And in another study, participants who thought of a conflict in which they didn’t forgive someone performed more poorly on a physical fitness test than their peers who recalled a time when they forgave the other person. The grudge holders were also more likely to think a hill looked steeper than the forgiving group.

If those results seem surprising, just take a minute to think about a grudge you still hold. How do you feel?

“People tend to notice that things get tighter,” Gerber says. “Your heart rate increases, your blood pressure rises, your muscles tighten. That’s similar to what’s going on in your body when you’re under stress.”

Stress, as we all know, is a powerful thing. It can contribute to memory issues, sleep problems and even serious health conditions. And when left unchecked for a prolonged period — like what happens when you carry a grudge — things only get worse.

“When your stress goes up, you dump the stress hormone cortisol into your body and have all these stress responses,” Gerber explains. “Now if you think about those negative experiences we’re holding in our mind from a grudge, you can imagine how that can cause that stress to add up over time.”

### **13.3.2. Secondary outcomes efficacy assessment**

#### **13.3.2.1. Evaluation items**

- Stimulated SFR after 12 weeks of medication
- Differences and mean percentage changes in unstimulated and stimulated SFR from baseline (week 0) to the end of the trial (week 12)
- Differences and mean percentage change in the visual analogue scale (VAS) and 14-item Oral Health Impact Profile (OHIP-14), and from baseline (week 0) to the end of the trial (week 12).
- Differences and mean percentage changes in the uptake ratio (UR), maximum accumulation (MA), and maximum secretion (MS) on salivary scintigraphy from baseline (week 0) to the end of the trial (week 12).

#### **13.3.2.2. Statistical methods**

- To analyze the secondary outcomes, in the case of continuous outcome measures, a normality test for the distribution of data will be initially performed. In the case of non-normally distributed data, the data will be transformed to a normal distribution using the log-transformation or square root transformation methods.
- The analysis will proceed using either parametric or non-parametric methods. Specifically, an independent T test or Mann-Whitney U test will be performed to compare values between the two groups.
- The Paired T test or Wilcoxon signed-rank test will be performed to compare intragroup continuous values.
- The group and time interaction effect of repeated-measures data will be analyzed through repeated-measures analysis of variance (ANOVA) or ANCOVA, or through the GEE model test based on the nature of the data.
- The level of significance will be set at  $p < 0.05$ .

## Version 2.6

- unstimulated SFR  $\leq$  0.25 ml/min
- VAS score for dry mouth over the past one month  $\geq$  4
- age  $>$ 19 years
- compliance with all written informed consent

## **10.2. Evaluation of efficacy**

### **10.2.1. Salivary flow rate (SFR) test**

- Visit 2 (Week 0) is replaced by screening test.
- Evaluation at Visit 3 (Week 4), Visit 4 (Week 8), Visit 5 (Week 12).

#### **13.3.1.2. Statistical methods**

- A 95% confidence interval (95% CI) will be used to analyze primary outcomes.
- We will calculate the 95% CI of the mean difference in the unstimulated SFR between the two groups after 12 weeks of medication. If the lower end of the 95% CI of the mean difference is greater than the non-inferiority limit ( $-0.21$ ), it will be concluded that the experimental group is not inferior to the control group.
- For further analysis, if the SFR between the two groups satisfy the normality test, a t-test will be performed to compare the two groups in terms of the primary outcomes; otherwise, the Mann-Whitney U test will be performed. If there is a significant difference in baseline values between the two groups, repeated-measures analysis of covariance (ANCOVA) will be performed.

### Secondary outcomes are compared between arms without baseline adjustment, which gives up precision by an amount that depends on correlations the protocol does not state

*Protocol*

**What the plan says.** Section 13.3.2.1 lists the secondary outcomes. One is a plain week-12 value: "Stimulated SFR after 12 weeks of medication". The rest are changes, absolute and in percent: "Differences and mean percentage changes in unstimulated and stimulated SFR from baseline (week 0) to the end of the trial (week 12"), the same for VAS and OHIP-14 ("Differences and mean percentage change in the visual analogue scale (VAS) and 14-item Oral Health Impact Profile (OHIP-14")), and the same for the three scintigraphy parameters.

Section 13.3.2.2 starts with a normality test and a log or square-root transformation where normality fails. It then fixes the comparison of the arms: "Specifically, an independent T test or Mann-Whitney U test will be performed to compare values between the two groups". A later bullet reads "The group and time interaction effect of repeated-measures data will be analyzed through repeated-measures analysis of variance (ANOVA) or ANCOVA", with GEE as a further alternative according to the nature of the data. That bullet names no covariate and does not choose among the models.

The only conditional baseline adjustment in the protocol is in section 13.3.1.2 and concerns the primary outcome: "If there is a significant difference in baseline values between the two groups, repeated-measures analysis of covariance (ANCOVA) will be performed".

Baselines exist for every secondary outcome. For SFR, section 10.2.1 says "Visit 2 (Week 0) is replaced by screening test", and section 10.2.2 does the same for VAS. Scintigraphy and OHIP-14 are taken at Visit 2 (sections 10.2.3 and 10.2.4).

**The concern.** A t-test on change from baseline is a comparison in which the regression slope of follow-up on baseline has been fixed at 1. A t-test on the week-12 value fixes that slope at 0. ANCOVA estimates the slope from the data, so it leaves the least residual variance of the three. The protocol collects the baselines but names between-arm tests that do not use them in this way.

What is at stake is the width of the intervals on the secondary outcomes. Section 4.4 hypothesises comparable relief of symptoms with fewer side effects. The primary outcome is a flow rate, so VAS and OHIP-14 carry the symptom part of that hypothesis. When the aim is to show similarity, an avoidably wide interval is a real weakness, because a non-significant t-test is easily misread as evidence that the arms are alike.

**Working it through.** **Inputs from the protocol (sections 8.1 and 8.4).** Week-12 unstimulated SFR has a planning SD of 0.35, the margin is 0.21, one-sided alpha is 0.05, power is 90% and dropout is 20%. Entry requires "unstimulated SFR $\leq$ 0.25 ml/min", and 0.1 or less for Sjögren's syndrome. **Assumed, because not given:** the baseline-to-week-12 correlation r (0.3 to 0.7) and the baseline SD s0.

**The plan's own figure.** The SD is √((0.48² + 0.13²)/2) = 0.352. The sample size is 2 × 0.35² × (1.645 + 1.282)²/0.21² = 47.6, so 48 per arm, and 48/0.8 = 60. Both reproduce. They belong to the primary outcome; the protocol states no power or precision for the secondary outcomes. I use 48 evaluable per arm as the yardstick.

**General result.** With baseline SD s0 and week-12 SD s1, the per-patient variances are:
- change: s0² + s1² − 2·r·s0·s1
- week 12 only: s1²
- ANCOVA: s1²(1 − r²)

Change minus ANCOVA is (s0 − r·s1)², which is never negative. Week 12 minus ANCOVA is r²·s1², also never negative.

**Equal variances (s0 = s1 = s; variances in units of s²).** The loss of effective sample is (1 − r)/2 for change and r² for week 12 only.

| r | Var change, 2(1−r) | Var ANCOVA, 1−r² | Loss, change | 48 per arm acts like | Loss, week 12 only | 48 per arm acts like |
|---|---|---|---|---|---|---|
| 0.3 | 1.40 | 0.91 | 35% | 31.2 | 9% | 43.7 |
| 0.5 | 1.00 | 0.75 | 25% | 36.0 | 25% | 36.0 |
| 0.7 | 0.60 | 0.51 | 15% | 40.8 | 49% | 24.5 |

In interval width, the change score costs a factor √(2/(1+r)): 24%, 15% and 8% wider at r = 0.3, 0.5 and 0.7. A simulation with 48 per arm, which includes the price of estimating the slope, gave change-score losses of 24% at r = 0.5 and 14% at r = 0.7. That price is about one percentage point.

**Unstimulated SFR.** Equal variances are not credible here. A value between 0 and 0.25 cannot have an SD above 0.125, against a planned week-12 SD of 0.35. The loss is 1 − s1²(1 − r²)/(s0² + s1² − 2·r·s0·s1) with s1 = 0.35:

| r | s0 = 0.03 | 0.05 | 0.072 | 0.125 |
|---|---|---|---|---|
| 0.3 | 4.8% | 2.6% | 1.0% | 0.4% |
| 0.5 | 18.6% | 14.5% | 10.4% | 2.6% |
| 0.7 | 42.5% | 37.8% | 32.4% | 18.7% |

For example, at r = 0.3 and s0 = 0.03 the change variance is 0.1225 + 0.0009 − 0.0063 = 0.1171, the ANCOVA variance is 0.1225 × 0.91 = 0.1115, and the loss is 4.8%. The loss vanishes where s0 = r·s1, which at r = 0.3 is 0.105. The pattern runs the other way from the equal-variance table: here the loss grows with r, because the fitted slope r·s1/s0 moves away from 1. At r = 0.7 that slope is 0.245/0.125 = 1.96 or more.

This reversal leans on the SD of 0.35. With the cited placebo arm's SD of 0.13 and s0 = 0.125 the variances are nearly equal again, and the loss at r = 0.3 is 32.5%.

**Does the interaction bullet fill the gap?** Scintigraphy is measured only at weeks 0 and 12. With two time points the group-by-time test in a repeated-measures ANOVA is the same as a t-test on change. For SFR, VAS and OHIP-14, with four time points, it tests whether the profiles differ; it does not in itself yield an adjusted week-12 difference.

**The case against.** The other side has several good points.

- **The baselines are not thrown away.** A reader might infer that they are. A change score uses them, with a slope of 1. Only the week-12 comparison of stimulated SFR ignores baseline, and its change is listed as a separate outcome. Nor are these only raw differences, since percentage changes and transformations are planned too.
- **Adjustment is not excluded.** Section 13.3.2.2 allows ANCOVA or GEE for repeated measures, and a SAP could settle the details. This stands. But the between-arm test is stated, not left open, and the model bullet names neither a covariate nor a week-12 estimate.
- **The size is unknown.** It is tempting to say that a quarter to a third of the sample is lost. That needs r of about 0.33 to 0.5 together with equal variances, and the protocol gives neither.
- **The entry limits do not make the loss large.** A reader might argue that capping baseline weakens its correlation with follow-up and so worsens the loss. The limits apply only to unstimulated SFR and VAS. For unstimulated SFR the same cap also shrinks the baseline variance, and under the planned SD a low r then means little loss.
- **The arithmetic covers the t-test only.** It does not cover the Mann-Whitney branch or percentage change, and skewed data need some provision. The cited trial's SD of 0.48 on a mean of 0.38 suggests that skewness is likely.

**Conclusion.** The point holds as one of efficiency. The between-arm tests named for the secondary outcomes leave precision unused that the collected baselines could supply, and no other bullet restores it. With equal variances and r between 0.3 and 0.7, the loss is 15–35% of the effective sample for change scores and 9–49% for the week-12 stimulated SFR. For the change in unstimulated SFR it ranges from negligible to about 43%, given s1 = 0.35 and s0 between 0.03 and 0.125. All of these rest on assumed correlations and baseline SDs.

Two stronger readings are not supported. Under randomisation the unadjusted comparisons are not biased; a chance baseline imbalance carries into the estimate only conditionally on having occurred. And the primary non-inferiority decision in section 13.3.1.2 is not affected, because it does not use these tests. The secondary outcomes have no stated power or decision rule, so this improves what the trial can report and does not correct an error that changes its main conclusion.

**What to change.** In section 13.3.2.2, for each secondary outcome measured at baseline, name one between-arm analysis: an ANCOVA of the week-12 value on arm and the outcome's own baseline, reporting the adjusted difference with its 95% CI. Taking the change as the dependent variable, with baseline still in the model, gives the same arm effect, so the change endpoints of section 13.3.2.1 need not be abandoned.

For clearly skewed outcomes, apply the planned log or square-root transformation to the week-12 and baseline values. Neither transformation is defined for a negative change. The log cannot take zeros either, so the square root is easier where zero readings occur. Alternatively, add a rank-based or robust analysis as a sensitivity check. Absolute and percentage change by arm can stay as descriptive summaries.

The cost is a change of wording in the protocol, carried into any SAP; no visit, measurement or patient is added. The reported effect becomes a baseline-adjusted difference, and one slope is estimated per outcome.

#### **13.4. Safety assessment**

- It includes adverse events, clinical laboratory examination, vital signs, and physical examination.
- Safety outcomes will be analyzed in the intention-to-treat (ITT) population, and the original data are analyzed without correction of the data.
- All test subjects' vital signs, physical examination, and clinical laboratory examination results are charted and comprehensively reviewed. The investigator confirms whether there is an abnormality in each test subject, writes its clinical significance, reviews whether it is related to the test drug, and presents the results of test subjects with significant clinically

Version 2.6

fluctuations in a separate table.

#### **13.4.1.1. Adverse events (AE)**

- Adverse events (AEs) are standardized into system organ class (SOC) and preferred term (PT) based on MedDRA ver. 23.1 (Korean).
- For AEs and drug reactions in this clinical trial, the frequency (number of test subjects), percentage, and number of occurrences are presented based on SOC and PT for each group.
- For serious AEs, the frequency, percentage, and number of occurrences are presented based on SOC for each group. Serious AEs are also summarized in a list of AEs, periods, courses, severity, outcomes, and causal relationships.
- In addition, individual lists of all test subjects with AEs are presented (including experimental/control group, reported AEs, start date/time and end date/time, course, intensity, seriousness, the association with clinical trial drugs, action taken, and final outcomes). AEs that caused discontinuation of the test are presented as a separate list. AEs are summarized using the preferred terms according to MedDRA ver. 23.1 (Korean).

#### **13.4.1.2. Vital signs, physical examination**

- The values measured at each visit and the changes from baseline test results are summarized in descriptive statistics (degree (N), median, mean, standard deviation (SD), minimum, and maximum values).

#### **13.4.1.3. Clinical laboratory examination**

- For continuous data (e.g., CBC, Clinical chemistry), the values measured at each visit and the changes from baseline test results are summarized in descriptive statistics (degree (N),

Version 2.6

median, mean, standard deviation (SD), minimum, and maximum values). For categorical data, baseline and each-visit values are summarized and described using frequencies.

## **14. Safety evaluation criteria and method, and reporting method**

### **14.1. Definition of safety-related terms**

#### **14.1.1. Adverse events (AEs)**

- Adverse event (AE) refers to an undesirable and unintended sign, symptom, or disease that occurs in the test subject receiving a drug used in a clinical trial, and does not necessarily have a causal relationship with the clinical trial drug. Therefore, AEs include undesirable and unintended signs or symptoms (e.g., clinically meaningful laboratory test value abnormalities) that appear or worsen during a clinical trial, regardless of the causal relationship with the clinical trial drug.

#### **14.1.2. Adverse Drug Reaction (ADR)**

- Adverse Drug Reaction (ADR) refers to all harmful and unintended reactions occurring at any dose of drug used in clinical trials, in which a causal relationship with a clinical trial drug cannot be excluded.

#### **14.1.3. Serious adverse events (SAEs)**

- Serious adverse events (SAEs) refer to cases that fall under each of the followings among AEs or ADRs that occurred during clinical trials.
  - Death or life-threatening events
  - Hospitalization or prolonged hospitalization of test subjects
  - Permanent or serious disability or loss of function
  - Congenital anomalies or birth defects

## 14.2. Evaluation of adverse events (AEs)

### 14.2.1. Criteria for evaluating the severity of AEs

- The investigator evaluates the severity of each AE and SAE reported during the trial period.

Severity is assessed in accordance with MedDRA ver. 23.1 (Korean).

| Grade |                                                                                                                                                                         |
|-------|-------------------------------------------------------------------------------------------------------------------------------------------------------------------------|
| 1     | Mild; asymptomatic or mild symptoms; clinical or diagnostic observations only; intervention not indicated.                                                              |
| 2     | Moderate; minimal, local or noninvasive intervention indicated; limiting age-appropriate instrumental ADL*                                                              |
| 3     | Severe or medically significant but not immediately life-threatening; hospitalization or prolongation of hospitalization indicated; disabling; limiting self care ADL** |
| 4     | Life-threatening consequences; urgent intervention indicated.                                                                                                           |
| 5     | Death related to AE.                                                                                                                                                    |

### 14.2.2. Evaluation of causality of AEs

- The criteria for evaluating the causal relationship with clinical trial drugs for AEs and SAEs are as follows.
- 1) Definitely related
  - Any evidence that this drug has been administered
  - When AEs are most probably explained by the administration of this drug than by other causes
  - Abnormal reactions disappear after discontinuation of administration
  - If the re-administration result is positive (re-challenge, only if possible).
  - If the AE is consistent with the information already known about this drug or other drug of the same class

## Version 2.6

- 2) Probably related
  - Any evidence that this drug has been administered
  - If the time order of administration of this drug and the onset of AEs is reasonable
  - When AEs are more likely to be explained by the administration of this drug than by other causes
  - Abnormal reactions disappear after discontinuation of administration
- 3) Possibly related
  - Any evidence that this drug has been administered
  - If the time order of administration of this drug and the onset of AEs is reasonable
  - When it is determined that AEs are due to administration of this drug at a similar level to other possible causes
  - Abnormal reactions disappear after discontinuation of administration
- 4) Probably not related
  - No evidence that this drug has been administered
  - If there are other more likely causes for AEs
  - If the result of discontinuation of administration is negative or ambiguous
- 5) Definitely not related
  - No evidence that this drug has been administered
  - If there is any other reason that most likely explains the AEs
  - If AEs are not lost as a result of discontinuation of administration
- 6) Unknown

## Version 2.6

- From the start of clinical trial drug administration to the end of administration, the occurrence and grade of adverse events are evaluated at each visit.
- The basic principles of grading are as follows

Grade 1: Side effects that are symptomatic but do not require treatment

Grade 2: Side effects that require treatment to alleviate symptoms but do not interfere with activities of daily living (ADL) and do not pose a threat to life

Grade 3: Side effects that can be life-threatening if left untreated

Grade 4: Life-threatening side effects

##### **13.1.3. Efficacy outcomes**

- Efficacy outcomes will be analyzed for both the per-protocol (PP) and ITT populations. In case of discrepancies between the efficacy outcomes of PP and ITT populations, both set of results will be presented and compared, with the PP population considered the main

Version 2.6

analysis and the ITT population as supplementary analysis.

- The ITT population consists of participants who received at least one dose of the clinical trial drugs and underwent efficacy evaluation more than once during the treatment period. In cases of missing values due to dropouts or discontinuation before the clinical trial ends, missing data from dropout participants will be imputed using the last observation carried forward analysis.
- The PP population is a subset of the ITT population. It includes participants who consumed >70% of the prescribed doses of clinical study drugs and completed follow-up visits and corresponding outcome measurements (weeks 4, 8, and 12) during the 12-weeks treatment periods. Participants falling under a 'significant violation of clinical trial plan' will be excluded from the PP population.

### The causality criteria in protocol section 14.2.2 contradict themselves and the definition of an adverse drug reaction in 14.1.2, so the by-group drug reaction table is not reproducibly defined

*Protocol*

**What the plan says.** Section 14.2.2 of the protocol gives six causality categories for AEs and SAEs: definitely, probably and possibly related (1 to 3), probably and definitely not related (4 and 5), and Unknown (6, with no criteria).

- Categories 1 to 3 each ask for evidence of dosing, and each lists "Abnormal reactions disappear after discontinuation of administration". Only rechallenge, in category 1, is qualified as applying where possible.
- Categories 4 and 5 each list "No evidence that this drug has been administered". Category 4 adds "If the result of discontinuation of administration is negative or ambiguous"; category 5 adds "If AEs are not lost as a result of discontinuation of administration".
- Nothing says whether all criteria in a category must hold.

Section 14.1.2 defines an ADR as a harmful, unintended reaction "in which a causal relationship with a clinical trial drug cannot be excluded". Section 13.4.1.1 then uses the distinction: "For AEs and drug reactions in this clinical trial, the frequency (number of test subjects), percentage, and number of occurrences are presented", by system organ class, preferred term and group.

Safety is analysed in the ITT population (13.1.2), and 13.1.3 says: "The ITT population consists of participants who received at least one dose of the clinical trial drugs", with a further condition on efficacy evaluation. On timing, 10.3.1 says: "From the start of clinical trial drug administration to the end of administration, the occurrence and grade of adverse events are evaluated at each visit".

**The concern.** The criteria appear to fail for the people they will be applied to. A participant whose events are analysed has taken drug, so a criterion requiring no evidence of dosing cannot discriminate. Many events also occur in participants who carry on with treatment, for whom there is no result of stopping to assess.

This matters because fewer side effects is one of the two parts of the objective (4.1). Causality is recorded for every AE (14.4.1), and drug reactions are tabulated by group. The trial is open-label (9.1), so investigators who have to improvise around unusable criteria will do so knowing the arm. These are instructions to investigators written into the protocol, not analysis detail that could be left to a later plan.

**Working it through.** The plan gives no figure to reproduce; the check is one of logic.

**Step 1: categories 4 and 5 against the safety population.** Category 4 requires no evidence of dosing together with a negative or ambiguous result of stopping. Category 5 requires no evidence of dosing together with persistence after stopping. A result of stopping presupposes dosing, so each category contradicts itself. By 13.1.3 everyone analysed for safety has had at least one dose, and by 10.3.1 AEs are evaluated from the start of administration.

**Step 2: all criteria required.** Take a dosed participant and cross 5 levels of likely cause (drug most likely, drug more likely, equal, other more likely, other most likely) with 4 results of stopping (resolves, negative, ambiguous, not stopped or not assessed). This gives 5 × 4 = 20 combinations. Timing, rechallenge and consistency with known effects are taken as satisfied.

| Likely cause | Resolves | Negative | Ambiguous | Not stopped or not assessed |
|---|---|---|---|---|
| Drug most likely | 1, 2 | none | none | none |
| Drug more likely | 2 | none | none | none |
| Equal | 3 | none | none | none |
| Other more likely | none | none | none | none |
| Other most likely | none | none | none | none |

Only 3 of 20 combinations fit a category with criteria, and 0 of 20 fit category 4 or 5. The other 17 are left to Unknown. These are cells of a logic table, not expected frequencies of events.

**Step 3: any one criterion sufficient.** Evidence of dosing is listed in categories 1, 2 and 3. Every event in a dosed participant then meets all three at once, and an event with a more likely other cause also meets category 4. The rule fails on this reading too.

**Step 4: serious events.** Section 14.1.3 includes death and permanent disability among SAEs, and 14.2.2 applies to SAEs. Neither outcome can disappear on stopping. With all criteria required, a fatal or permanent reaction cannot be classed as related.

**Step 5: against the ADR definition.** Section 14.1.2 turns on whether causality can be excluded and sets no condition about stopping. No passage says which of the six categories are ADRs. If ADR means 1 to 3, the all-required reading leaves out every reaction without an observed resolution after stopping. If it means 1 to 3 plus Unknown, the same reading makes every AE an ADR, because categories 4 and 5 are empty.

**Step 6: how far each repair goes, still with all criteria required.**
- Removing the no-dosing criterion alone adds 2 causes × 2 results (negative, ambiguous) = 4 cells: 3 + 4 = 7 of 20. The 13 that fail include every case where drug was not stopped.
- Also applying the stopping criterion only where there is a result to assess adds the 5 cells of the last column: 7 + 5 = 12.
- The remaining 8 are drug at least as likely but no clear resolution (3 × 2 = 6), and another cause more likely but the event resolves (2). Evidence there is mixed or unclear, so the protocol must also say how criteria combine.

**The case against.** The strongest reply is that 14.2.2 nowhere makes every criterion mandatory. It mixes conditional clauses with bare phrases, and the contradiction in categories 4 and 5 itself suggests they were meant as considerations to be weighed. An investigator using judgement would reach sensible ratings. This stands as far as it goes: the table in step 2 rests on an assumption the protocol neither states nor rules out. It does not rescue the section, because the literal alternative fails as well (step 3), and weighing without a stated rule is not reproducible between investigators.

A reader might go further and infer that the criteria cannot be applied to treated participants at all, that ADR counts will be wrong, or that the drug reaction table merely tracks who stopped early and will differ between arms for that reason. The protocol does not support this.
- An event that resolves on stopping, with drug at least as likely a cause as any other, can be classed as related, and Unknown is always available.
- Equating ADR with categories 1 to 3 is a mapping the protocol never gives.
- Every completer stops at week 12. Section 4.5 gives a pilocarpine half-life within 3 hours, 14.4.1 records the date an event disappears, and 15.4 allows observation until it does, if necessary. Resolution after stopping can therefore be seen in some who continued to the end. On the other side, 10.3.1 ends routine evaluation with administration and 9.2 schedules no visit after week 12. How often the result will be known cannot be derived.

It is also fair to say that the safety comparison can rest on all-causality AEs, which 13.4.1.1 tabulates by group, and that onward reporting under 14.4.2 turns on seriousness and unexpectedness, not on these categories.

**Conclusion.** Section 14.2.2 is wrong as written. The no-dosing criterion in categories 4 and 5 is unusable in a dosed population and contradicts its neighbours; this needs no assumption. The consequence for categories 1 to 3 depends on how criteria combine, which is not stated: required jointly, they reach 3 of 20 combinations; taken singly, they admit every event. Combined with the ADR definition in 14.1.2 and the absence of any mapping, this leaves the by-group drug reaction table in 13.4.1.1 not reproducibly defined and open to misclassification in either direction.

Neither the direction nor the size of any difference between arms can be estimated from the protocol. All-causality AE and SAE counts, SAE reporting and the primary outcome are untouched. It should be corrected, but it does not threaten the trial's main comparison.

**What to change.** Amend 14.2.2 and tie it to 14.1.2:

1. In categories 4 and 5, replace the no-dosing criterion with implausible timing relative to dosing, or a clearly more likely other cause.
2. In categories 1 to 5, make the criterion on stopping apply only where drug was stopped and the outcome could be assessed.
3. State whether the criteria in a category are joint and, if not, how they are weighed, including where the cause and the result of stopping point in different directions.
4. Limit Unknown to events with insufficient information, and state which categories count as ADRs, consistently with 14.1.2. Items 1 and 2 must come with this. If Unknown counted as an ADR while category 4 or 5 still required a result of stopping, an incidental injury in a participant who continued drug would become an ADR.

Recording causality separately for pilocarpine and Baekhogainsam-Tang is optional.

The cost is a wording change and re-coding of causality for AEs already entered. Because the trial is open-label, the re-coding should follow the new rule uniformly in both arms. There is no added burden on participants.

It's not only about the stress on your body, either. A consuming grudge can also influence your perception of the world.

“It can really impact your quality of life, your relationships and certainly your mood day in and day out,” Gerber says. “We notice things in our environment that are consistent in our world. When you’re angry, you’re more likely to find things that tick you off.”

Remember the grudge-holders who were more likely to think a hill looked steeper than their forgiving counterparts? Now apply that same scenario to a task at work when you have a beef with a coworker or a chore at home when you’re feeling resentful of your partner.

See where we’re going with this?

Forcing forgiveness isn’t the answer

If all this has you hurrying to hop on the forgiveness train, here’s the catch: While harboring a grudge isn’t healthy for you, neither is rushing to forgive.